President Trump Eases Tensions: ‘We’re Not Going into Syria’

Trump at Table (Tillerson, Munchin) Carlos Barria Reuters
Carlos Barria/Reuters

Amid rising concern over tensions with Russia and Iran following a series of U.S. airstrikes against the Assad regime, Donald Trump has confirmed that the United States will not be conducting a full-scale invasion of Syria.

In an interview with The New York Post, Trump said, “Our policy is the same, it hasn’t changed. We’re not going into Syria.”

However, Trump described Syrian leader Bashar al-Assad as a “butcher” and a “barbarian,” after allegations that he used chemical sarin gas to slaughter his own people.

“Our big mission is getting rid of ISIS,” he said. “That’s where it’s always been. But when you see kids choking to death, you watch their lungs burning out, we had to hit him and hit him hard.”

Last Thursday, Trump ordered a series of missile strikes against Syrian regime airbases in response to the chemical attack, which a Pentagon spokesperson said were “intended to deter the regime from using chemical weapons again.”

Asked about his decision to personally order the airstrikes, Trump said that it had been “very tough to give that final go ahead when you know you’re talking about human life.”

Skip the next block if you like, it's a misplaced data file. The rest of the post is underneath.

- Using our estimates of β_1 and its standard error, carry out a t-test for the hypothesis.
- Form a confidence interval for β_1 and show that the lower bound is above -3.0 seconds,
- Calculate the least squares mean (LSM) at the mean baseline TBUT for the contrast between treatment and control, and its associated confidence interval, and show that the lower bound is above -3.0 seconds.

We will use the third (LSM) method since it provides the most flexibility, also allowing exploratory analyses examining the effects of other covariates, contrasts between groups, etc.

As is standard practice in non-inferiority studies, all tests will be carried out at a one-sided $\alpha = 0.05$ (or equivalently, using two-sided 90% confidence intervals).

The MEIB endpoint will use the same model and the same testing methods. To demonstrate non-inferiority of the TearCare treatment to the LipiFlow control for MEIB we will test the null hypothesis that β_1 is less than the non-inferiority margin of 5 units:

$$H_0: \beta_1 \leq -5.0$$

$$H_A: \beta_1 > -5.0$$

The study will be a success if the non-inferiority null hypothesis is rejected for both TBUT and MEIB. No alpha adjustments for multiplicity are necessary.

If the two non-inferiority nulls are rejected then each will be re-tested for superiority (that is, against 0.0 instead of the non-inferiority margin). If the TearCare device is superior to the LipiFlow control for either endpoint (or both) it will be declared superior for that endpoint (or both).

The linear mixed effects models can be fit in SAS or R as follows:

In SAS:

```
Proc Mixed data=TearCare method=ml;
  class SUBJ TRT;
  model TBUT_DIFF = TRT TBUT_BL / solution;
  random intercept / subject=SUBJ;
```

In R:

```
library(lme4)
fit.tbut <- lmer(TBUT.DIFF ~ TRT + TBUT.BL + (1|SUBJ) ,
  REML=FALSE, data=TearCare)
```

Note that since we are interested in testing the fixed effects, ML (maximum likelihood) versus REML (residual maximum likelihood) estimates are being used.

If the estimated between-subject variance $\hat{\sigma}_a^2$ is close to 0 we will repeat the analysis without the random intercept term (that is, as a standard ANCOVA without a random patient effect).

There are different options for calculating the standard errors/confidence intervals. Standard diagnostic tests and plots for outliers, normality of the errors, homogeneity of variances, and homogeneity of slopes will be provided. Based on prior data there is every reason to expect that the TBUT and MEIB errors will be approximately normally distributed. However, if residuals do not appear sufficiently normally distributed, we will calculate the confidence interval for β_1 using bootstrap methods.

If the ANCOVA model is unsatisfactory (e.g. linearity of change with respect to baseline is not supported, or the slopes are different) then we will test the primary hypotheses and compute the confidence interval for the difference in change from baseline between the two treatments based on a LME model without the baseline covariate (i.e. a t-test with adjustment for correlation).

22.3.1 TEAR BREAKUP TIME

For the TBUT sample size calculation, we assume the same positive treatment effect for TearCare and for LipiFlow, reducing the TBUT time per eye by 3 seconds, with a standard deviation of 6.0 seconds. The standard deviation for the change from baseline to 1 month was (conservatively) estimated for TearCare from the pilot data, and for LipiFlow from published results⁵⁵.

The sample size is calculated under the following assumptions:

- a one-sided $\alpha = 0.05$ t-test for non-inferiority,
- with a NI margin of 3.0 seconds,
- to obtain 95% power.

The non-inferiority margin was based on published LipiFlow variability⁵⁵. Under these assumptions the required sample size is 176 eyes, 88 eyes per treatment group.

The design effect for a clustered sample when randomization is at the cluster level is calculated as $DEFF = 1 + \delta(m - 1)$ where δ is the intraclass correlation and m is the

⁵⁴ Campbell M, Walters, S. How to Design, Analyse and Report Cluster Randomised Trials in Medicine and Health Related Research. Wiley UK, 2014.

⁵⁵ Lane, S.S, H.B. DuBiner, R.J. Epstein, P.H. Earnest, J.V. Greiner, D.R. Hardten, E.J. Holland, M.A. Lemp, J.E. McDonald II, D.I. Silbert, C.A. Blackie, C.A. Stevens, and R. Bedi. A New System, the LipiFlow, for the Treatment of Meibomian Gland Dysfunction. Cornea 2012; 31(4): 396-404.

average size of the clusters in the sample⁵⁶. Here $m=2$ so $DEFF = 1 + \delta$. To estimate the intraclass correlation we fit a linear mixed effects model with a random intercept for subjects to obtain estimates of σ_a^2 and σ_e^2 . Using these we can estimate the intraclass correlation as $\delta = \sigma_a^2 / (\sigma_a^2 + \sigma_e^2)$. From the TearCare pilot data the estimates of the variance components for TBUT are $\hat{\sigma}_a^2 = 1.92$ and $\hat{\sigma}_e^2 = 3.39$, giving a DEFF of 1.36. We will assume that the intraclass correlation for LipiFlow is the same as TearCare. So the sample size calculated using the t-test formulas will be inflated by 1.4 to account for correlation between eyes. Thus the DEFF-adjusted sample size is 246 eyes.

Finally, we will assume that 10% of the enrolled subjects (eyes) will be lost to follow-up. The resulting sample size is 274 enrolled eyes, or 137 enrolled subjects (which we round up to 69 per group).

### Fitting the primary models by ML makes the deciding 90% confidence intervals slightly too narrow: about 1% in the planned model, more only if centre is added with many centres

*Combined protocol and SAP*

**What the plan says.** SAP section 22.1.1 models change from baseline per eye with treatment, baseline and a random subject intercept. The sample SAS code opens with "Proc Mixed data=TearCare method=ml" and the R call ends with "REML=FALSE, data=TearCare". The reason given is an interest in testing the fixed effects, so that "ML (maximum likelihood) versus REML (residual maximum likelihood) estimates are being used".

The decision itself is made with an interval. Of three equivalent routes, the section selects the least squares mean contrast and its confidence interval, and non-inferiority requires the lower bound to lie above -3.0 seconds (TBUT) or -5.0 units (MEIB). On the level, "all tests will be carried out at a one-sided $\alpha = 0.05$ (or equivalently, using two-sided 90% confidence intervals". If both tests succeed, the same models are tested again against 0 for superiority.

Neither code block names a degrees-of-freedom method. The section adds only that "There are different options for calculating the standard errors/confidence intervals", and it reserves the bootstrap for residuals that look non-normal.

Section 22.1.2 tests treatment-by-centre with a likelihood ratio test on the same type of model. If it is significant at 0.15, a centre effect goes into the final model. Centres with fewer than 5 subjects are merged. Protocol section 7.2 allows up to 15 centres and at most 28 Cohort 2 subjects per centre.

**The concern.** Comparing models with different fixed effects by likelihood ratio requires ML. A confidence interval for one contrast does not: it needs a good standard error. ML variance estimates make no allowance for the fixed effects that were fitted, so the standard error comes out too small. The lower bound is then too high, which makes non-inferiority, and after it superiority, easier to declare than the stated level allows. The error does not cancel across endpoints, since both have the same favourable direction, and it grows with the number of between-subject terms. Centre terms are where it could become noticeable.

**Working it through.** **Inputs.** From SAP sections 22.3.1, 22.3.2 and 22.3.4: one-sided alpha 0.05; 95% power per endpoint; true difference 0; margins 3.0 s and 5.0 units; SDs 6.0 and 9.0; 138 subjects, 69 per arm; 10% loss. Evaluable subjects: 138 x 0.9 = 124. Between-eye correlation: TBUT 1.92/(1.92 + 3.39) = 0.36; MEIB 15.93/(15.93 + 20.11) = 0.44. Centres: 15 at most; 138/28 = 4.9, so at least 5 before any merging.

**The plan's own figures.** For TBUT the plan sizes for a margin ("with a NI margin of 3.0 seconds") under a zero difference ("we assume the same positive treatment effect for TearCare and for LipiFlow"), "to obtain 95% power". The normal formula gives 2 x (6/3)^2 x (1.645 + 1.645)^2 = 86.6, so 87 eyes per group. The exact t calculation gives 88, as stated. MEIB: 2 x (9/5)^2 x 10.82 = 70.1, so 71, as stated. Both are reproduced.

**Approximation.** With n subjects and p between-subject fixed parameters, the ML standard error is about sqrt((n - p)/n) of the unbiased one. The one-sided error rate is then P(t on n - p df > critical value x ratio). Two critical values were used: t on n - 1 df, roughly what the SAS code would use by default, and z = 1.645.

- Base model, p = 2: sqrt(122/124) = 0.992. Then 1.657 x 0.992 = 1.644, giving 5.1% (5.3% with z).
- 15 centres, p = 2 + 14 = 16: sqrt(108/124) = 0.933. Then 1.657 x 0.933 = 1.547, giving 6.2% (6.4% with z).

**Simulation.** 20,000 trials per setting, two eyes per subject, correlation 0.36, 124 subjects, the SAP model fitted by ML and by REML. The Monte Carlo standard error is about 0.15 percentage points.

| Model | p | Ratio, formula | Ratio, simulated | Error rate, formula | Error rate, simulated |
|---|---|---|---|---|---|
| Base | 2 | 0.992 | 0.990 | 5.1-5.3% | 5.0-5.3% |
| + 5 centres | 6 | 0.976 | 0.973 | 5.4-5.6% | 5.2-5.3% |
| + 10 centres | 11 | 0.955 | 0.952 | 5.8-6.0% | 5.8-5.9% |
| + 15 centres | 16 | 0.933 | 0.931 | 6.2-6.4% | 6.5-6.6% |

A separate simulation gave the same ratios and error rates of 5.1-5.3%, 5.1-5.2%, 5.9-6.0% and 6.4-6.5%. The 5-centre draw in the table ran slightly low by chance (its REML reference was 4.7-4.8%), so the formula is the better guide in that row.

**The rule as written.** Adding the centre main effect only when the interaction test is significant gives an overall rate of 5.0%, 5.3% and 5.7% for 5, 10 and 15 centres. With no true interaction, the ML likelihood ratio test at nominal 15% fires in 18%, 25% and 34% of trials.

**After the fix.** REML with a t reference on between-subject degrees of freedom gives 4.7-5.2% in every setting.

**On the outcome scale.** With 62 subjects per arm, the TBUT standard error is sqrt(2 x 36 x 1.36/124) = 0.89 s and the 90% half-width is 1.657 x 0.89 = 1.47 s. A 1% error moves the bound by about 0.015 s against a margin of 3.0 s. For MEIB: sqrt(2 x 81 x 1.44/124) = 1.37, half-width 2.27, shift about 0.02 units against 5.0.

“We went back and forth and also back and forth about severity. We could have gone bigger in terms of targets and more of them, but we thought this would be the appropriate first shot,” he continued.

The comments are likely to ease tensions across the international community, after Russia and Iran released a joint statement warning the U.S. that they will “respond with force” if they believe their own “red lines” are crossed in Syria.

A Gallup poll released on Tuesday revealed that public support for the airstrikes is comparatively low against previous wars such as the invasion of Iraq. However, Americans overwhelmingly approve of military action in Iraq and Syria with the aim of defeating the Islamic State.

This week, Russian officials confirmed that Vladimir Putin will not be meeting Secretary of State Rex Tillerson when he visits Moscow later this week, despite Putin awarding Tillerson a Russian Order of Friendship award in 2013.

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